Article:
The compilation

The bulk of chs. 1–6 consists of a series of eight visions (1:7–6:8) to which have been added additional oracles (2:6–13; 6:9–15; cf. 4:6–10a).
Chs. 7–8 consist of a question about fasting put to the prophet by some men from Bethel. Zechariah gives an extended rebuke, command and promise, before finally answering the question.
There is no doubt that the basic material of chs. 1–8 comes from Zechariah himself. There may well be passages which come from an editor or editors (e.g. 1:1; 1:6b; 2:6–13; 4:6–10 [see above]; 6:9–15; and parts of Zc. 7), although the most likely explanation for the additions to the visions is that they came from the prophet himself at a later time.
The last six chapters have been more hotly disputed. Conservative scholars have generally held that they came from the author of chs. 1–8, Zechariah the prophet. Liberal scholars have universally denied it and often argued that this section of the book is a patchwork of prophecies which are often unrelated to each other; and come from a wide historical period much later than 520 bc.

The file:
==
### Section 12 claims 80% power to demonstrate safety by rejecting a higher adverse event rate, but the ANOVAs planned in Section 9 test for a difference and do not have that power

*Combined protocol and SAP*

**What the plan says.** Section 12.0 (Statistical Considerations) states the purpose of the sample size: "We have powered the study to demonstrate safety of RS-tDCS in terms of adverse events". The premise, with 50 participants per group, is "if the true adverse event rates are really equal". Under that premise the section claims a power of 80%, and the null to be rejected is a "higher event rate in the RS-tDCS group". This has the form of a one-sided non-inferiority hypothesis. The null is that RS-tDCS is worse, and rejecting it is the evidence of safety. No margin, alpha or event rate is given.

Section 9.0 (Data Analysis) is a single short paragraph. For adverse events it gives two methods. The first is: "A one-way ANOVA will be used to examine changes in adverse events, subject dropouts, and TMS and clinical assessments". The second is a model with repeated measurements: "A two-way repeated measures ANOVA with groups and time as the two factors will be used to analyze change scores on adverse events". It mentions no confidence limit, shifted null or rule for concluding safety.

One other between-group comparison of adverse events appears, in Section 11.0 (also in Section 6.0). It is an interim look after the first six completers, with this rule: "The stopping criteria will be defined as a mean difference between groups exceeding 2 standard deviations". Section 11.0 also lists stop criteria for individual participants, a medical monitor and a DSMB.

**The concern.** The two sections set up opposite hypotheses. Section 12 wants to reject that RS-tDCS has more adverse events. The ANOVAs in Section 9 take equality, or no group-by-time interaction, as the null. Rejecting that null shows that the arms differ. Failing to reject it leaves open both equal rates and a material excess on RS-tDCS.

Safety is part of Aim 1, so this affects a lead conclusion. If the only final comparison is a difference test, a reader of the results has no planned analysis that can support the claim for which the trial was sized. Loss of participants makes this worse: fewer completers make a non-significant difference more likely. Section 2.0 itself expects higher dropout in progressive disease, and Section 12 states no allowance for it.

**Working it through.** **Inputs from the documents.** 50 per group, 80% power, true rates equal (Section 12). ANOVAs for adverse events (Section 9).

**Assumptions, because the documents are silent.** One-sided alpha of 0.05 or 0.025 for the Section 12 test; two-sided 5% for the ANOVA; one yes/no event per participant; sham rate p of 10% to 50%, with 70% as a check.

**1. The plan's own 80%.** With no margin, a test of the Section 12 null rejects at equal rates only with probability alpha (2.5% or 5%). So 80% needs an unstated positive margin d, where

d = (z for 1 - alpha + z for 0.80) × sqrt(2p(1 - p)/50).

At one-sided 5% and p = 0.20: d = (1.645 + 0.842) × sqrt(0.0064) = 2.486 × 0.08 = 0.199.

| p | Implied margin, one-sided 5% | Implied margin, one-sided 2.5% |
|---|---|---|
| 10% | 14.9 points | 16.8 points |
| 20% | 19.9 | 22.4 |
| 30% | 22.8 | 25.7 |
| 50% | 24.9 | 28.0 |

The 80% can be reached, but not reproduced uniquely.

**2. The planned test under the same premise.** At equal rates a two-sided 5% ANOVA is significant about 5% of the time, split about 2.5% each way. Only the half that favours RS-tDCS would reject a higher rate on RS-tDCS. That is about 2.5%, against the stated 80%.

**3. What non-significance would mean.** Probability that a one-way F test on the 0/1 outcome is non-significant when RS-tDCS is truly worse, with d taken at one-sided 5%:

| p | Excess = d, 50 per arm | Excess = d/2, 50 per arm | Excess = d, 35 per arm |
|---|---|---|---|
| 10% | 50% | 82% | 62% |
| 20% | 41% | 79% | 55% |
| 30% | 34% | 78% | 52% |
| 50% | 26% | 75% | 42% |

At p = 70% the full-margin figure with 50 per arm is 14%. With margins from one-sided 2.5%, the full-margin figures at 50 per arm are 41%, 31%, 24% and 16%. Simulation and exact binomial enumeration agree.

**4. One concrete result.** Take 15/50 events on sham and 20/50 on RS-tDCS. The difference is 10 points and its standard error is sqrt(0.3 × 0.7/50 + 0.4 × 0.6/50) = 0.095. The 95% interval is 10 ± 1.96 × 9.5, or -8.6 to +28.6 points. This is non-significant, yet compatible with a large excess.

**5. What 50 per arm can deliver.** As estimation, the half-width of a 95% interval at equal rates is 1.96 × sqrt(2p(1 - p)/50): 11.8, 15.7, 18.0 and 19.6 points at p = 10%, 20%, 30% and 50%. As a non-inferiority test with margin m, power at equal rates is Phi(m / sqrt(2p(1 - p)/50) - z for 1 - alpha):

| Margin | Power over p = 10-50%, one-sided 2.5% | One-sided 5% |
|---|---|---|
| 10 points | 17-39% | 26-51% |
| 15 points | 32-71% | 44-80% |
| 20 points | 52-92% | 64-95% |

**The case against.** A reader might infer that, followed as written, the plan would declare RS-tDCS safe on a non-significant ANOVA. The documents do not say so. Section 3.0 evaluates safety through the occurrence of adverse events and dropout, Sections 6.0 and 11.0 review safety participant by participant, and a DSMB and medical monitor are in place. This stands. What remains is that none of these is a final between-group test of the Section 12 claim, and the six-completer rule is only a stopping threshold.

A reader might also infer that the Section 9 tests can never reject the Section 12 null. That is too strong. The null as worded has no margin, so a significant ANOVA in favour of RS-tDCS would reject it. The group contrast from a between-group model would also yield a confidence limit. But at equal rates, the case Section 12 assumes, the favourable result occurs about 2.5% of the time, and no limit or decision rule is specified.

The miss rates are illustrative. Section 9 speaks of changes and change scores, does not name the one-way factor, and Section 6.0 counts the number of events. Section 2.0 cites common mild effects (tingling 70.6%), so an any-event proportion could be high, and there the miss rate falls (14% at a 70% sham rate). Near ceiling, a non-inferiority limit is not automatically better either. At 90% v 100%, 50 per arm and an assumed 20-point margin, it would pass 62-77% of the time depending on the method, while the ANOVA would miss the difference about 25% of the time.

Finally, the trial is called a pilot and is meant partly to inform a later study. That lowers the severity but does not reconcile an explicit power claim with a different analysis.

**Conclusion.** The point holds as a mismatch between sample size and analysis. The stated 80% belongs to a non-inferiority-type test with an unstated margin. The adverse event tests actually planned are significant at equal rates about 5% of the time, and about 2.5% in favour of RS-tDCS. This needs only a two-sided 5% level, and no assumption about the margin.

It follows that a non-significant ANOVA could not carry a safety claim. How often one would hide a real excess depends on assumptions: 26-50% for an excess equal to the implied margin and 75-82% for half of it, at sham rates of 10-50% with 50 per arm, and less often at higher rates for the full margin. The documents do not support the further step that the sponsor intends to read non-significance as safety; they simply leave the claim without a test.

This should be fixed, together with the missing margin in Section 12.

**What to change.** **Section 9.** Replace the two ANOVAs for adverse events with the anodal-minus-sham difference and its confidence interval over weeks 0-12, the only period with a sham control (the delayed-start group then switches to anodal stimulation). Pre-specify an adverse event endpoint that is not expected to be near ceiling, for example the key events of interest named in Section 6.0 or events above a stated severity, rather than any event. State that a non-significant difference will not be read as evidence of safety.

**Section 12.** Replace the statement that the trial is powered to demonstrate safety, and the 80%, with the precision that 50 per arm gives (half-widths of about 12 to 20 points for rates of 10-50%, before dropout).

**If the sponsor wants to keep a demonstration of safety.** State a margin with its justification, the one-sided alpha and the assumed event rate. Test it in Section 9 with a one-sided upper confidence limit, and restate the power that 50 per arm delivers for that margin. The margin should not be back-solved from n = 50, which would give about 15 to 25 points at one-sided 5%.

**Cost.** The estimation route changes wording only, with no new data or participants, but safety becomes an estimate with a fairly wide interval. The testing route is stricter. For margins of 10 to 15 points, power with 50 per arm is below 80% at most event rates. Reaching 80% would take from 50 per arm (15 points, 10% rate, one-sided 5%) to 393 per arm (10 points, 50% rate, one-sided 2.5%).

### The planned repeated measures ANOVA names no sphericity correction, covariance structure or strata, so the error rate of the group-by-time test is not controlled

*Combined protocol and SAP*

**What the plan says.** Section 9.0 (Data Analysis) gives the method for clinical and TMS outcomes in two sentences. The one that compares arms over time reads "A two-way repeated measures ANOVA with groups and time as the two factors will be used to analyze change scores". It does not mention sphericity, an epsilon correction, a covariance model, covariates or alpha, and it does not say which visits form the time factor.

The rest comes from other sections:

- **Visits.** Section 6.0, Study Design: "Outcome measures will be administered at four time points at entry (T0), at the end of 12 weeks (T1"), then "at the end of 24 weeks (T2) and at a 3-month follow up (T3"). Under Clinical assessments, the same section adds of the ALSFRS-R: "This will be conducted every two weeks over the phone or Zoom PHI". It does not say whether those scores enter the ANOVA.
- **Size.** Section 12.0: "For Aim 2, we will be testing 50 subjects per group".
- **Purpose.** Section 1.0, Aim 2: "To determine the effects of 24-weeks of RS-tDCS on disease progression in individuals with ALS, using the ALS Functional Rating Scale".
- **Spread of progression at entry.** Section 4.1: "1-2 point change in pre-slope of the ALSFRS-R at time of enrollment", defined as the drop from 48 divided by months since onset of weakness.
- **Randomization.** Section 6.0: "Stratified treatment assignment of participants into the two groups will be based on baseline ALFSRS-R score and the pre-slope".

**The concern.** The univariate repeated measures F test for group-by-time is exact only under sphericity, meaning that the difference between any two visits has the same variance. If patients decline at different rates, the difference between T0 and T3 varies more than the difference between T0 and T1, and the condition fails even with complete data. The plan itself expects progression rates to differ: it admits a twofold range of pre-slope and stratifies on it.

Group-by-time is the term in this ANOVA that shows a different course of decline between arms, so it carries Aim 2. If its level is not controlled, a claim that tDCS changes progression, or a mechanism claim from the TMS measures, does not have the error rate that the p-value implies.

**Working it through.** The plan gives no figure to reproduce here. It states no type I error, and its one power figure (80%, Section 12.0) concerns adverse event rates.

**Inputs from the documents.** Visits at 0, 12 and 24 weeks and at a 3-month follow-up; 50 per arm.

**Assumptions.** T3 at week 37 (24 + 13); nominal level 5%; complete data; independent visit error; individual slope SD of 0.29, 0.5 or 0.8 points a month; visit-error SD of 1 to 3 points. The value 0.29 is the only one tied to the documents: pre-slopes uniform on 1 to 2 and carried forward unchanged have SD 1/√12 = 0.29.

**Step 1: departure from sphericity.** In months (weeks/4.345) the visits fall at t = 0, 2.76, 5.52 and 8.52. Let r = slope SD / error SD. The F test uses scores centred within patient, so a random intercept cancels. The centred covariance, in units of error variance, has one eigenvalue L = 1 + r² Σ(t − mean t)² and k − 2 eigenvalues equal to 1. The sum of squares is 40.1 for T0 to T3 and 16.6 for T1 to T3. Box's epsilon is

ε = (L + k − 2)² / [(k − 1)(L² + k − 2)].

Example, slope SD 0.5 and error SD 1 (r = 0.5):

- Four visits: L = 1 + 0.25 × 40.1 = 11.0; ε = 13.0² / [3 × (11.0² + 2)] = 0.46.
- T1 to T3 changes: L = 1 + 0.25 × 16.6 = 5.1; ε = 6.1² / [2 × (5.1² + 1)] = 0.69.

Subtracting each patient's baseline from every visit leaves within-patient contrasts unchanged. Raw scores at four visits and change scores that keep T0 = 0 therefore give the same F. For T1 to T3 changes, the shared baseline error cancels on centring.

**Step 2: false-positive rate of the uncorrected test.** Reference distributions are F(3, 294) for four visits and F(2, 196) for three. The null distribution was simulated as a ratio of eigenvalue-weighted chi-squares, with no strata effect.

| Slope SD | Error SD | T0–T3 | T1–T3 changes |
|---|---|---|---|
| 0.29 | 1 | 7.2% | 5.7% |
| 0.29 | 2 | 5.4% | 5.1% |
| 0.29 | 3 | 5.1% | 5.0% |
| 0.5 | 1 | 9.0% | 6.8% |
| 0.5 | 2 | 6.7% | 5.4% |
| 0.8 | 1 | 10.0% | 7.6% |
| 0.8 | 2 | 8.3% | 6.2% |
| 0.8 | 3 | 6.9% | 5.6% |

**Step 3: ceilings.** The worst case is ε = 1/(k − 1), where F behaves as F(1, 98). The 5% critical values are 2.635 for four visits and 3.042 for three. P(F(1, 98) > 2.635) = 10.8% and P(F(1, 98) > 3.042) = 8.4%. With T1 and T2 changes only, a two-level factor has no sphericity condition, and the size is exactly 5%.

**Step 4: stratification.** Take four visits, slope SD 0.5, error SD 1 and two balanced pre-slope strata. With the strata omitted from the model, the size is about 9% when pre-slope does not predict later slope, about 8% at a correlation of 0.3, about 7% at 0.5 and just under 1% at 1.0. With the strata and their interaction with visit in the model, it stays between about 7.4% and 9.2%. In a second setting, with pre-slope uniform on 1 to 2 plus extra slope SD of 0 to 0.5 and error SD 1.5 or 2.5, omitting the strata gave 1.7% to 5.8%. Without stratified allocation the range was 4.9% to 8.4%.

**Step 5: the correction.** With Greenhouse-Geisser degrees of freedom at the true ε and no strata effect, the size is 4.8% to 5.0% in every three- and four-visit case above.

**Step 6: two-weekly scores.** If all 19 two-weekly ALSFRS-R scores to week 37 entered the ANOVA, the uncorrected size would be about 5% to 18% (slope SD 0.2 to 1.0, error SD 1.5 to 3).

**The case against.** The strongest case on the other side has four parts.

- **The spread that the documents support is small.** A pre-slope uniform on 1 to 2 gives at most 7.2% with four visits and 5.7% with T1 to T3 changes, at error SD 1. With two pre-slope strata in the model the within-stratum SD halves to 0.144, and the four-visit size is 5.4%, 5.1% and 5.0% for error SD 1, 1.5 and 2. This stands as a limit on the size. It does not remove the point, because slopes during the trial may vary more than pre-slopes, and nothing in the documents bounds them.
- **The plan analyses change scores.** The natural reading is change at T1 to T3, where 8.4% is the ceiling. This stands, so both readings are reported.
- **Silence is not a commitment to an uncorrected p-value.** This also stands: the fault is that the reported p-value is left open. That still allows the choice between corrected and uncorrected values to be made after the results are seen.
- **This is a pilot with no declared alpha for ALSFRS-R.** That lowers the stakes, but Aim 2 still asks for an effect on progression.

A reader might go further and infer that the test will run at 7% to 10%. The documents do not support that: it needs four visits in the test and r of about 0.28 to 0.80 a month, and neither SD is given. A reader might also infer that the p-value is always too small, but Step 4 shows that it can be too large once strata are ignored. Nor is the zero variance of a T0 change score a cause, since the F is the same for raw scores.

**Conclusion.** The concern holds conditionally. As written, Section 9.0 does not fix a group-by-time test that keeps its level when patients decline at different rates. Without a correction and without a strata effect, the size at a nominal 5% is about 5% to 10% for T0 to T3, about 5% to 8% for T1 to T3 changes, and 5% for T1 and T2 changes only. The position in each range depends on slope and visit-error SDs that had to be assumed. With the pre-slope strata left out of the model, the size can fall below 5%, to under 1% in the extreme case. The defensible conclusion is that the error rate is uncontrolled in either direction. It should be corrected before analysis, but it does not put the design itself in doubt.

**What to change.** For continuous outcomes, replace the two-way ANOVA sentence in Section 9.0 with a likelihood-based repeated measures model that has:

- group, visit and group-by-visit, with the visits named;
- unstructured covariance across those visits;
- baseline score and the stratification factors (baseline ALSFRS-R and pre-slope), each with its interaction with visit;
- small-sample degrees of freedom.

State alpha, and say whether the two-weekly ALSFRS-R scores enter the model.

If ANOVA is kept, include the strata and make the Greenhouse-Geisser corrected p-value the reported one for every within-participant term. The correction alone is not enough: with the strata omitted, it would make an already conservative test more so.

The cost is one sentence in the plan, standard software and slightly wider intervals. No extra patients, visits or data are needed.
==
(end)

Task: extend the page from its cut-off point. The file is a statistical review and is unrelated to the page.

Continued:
A change in climate came with the work of P. Lamarche who argued that the whole of Zc. 9–14 forms an intricate structure in which the ‘Messianic’ passages occur at points which correspond to each other and may be taken together to give a picture of the Messiah. This study received a fairly warm reception generally, and was particularly appreciated by conservative scholars.
While there are reasons why this cannot be accepted in detail (see the Introduction above) there is, nevertheless, a unity to these chapters. They deal with recurring themes, notably judgment and blessing through military action, and the leadership of God’s people (under the figures of ‘humble king’, ‘shepherd and flock’ and ‘pierced one’). There are several passages which are referred to by Jesus in the NT. (See also ‘Contents and structure’ below and the Commentary.)